Mathematics on stamps
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Chess and Mathematics Part 1 Part 2
Max Euwe (1901 - 1981)
The Dutchman Euwe's first name was Machgielis but he is better known as Max. He studied mathematics at the University of Amsterdam and obtained a Ph.D. degree in 1926. Until 1940, he worked as a high school teacher. After the war, Euwe started research in the young field of informatics which at that time was regarded as a branch of mathematics. In 1954, Euwe became professor for cybernetics, and in 1959, director of the Dutch research center for automatic data processing. In 1964, he got a chair for informatics, first at the University of Rotterdam, later at the University of Tilburg.
Max Euwe became famous as chess world champion from 1935 to 1937. The 1935 match with title holder Alexander Alekhine took place in several Dutch cities and was one of the longest in the history of chess. Euwe won 9 games, Alekhine 8 games; 13 games were drawn. The left stamp above shows the position of the pieces in the final game. In 1937, Alekhine won his title back.
There is a connection of the region where I live to Max Euwe. 70 years ago, in 1937, the spa town of Bad Nauheim in Hesse, Germany staged an international tournament with Euwe, Alekhine, Bogoliubov and Saemisch. This tournament (which was continued in Stuttgart and Garmisch) was won by Euwe.
Euwe was FIDE president from 1970 to 1978. During his presidency, the title match between Fischer and Spassky took place in Reykjavik. As it is well known, the negotiations between Fischer, Spassky and the FIDE were difficult and Euwe's diplomatic skills were very helpful before and during the match.
Euwe provided an interesting link between mathematics and chess. For that reason, I singled him out for part 1 of "Chess and Mathematics" (part 2 portrays six other mathematicians who became famous in chess and who were honoured with stamps).
Now to the problem in which Euwe took interest as a mathematician as well as a chess master. Is chess a finite game? The FIDE rules now in use guarantee the finiteness - at least in a game theoretic sense. There is only one small loophole in the rules: There are (theoretically) drawn games which will go on forever because neither player claims the draw (in that case the referee has no authority to finish the game). But back in the 1920s, different rules were discussed. Here is one of them:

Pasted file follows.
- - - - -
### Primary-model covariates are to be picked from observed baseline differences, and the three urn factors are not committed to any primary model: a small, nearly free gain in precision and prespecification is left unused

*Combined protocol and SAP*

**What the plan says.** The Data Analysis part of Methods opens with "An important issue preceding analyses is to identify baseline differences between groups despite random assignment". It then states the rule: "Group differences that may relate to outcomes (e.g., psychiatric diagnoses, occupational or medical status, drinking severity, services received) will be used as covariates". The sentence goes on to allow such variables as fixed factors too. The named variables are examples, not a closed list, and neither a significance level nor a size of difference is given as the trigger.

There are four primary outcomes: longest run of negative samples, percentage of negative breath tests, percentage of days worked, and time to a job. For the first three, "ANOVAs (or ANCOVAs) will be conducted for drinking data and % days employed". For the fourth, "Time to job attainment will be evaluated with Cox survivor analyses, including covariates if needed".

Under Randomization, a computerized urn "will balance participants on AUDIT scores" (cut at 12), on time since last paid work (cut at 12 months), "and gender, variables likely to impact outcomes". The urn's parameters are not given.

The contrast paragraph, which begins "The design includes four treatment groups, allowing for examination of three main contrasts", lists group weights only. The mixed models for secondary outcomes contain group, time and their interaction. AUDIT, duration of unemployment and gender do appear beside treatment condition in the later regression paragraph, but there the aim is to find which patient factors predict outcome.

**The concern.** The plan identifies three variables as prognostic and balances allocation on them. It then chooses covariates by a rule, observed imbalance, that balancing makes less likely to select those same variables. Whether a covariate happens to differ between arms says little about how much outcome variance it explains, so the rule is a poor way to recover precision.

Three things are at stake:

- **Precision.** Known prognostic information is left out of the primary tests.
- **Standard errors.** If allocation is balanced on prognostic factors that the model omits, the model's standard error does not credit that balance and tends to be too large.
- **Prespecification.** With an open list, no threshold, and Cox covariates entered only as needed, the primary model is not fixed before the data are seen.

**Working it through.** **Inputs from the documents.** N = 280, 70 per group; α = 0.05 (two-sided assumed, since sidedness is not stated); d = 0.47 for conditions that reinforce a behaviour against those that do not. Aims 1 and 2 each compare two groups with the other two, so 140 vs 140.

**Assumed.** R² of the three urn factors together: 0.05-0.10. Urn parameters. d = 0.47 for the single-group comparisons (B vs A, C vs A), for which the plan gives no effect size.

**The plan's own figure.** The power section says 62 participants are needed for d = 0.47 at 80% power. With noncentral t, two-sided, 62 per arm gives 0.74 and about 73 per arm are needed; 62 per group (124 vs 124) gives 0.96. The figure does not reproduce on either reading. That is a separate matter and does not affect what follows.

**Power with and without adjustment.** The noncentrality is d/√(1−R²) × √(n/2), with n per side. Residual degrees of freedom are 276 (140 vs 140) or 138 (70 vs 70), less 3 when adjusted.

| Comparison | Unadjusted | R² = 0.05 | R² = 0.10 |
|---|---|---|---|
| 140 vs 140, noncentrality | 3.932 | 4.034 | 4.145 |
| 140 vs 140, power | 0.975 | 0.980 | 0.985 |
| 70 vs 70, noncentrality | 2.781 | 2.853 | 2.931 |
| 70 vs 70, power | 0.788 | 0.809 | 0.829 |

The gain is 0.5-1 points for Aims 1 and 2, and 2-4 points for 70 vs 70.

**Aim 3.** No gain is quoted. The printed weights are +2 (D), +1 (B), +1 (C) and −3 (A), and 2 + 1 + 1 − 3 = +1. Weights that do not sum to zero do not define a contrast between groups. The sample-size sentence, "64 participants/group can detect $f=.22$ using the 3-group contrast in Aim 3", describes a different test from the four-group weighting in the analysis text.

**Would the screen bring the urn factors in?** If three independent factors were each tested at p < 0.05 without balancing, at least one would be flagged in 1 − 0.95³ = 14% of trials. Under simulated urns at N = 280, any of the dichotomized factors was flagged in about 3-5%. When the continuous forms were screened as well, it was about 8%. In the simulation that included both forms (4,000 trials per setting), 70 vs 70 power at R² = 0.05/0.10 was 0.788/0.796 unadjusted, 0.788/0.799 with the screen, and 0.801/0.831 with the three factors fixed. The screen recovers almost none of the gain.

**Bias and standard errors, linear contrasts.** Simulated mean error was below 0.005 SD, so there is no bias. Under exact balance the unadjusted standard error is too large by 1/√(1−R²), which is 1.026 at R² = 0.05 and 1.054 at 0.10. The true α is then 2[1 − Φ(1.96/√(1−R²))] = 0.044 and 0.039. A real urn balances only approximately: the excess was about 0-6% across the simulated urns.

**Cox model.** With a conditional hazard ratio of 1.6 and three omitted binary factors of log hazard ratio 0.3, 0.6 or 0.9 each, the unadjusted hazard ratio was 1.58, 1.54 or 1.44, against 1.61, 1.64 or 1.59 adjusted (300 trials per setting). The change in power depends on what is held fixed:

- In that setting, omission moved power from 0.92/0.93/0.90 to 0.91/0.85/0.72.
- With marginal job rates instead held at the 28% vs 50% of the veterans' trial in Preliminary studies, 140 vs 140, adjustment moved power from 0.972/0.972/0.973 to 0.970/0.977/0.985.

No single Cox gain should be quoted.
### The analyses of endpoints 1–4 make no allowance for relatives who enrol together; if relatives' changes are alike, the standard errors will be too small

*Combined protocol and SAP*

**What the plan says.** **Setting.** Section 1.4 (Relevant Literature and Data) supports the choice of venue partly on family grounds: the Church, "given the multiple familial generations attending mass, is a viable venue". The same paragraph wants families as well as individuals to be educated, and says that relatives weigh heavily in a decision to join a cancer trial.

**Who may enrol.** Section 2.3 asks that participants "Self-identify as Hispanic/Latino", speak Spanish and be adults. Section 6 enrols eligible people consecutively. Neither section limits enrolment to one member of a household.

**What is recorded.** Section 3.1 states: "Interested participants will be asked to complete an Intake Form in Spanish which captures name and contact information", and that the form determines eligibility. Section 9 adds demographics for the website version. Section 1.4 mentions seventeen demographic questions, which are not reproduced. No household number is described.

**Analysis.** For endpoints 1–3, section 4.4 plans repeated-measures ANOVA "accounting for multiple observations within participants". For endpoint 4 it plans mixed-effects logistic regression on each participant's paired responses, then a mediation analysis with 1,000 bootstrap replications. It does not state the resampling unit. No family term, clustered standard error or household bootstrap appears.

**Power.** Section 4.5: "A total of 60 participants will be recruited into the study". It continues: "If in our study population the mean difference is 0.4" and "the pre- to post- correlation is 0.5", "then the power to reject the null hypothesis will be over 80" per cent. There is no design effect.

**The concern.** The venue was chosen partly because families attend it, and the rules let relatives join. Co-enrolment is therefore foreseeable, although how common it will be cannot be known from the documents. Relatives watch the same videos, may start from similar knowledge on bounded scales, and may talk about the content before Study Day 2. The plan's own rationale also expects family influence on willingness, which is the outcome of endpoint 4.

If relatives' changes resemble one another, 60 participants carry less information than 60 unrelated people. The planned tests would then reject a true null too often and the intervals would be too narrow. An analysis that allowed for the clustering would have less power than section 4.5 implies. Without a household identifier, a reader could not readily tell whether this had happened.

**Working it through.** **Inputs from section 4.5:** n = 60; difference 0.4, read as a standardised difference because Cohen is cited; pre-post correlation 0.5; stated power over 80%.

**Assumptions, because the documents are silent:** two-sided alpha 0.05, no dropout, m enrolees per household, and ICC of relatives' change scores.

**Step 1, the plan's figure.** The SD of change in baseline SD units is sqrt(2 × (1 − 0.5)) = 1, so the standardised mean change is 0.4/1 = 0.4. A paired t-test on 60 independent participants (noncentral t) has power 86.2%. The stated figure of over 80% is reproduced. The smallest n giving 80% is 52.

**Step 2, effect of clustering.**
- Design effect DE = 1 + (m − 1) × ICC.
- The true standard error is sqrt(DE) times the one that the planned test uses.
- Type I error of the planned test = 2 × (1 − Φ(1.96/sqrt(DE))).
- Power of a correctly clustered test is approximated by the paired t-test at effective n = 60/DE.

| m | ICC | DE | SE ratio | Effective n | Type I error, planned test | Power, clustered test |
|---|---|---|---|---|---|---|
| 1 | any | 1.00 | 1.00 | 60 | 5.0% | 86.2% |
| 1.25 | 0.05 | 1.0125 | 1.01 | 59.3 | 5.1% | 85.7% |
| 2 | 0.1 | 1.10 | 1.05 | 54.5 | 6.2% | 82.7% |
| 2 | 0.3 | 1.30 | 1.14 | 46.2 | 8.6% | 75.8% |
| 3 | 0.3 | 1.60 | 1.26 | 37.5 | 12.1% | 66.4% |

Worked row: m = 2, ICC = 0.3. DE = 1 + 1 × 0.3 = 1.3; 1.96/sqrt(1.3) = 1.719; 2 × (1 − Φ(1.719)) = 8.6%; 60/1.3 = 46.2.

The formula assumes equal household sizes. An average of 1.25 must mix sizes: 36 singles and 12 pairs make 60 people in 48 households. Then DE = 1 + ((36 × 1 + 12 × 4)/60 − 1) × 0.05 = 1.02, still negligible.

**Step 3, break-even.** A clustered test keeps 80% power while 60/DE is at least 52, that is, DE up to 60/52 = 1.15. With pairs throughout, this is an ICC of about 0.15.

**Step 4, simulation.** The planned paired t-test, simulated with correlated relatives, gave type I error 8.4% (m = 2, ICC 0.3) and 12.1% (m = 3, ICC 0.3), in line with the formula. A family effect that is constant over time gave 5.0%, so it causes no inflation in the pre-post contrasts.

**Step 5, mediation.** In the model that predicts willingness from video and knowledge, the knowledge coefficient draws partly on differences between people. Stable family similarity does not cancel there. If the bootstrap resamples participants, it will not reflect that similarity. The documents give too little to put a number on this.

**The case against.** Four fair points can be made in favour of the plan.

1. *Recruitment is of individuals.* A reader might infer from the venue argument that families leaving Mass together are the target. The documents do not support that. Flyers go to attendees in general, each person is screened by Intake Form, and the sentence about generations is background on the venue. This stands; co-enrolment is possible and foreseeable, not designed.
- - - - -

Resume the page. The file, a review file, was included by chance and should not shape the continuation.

A chess game is drawn if the same sequence of moves - with all pieces in exactly the same positions -
is repeated three times consecutively.
This rule is called by Euwe the "German rule" and should not be confused with another rule currently in use: A game is drawn if the same position of the pieces occurs the third time.
In the German rule, the length of the sequence is insignificant. The rule may have seemed to make sense because there was evidence for repeated move sequences from numerous very long games in which neither player would resign or agree in a draw. But the rule does not make chess a finite game, and Euwe proved this.
At this point mathematics enter. In a 1929 article, Euwe defined a sequence d(n) of 0s and 1s recursively:
d(0) = 0 d(2k+i) = d(i)*
The asterisk means x* = 1 - x (exchange of 0 and 1). The sequence d(n) is built by definition in blocks of 2k figures:
It should be mentioned that there is also a direct, non-recursive definition of d(n) :
d(n) = q(n2) mod 2
n2 is the number n in binary form, q is the sum of the digits. So d(n) = 0 if n2 contains an even number of 1s , and d(n) = 1 if the number of 1s in n2 is odd.
This sequence is analyzed on a problem page of this website.
Max Euwe was not the first mathematician who used the sequence d(n) . It seems to have been defined several times independently. E. Prouhet, A. Thue, H.C.M. Morse and G.A. Hedlund applied it in different mathematical fields (cf. Thue-Morse sequence).
Euwe proved that no part of the sequence is repeated three times consecutively. He then proceeded to the application of his proof to the German rule: It is easy to design a sequence of chess moves denoted by "0" and another sequence denoted by "1" which both at their end leave the pieces unchanged and in their previous positions, and which consequently can be combined to an infinite sequence. I will give an example for the start position of chess games. Only knights are involved:
0 : b1 - c3 b8 - c6 c3 - b1 c6 - b8
1 : g1 - f3 g8 - f6 f3 - g1 f6 - g8
Combining these moves according to Euwe's sequence obviously leads to an infinite game if the German rule holds (and no other termination rules apply) because threefold repetitions do not occur. Naturally, more realistic situations in a chess game - particularly near the end of the game - can be constructed.